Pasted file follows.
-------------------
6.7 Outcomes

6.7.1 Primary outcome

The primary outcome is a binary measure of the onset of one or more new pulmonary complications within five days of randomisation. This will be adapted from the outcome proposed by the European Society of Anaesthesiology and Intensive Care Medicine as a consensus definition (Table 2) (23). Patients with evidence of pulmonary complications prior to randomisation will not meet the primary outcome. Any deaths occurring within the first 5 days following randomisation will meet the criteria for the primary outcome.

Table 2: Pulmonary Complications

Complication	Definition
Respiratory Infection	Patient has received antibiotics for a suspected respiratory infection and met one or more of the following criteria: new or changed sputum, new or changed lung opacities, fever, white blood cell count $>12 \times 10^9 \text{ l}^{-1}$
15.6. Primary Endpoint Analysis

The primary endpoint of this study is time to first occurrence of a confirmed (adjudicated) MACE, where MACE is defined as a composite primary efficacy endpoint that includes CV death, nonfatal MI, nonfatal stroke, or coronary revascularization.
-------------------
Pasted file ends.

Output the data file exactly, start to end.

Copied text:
6.7 Outcomes

6.7.1 Primary outcome

The primary outcome is a binary measure of the onset of one or more new pulmonary complications within five days of randomisation. This will be adapted from the outcome proposed by the European Society of Anaesthesiology and Intensive Care Medicine as a consensus definition (Table 2) (23). Patients with evidence of pulmonary complications prior to randomisation will not meet the primary outcome. Any deaths occurring within the first 5 days following randomisation will meet the criteria for the primary outcome.

Table 2: Pulmonary Complications

Complication	Definition
Respiratory Infection	Patient has received antibiotics for a suspected respiratory infection and met one or more of the following criteria: new or changed sputum, new or changed lung opacities, fever, white blood cell count $>12 \times 10^9 \text{ l}^{-1}$
15.6. Primary Endpoint Analysis

The primary endpoint of this study is time to first occurrence of a confirmed (adjudicated) MACE, where MACE is defined as a composite primary efficacy endpoint that includes CV death, nonfatal MI, nonfatal stroke, or coronary revascularization.